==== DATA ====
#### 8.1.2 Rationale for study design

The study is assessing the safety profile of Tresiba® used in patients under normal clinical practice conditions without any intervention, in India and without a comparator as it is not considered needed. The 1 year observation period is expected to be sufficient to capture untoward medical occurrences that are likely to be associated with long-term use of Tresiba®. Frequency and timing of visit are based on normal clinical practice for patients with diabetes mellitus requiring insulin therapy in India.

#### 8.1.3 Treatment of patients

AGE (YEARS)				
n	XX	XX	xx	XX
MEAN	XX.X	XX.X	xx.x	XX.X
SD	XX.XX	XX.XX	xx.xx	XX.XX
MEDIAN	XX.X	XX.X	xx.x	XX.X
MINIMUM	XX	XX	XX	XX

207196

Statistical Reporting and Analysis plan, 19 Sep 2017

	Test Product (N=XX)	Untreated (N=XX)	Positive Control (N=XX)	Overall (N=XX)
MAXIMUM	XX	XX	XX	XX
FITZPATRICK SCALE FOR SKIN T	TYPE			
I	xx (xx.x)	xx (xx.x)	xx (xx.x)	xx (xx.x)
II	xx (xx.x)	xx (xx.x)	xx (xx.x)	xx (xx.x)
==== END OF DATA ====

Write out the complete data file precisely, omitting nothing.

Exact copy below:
#### 8.1.2 Rationale for study design

The study is assessing the safety profile of Tresiba® used in patients under normal clinical practice conditions without any intervention, in India and without a comparator as it is not considered needed. The 1 year observation period is expected to be sufficient to capture untoward medical occurrences that are likely to be associated with long-term use of Tresiba®. Frequency and timing of visit are based on normal clinical practice for patients with diabetes mellitus requiring insulin therapy in India.

#### 8.1.3 Treatment of patients

AGE (YEARS)				
n	XX	XX	xx	XX
MEAN	XX.X	XX.X	xx.x	XX.X
SD	XX.XX	XX.XX	xx.xx	XX.XX
MEDIAN	XX.X	XX.X	xx.x	XX.X
MINIMUM	XX	XX	XX	XX

207196

Statistical Reporting and Analysis plan, 19 Sep 2017

	Test Product (N=XX)	Untreated (N=XX)	Positive Control (N=XX)	Overall (N=XX)
MAXIMUM	XX	XX	XX	XX
FITZPATRICK SCALE FOR SKIN T	TYPE			
I	xx (xx.x)	xx (xx.x)	xx (xx.x)	xx (xx.x)
II	xx (xx.x)	xx (xx.x)	xx (xx.x)	xx (xx.x)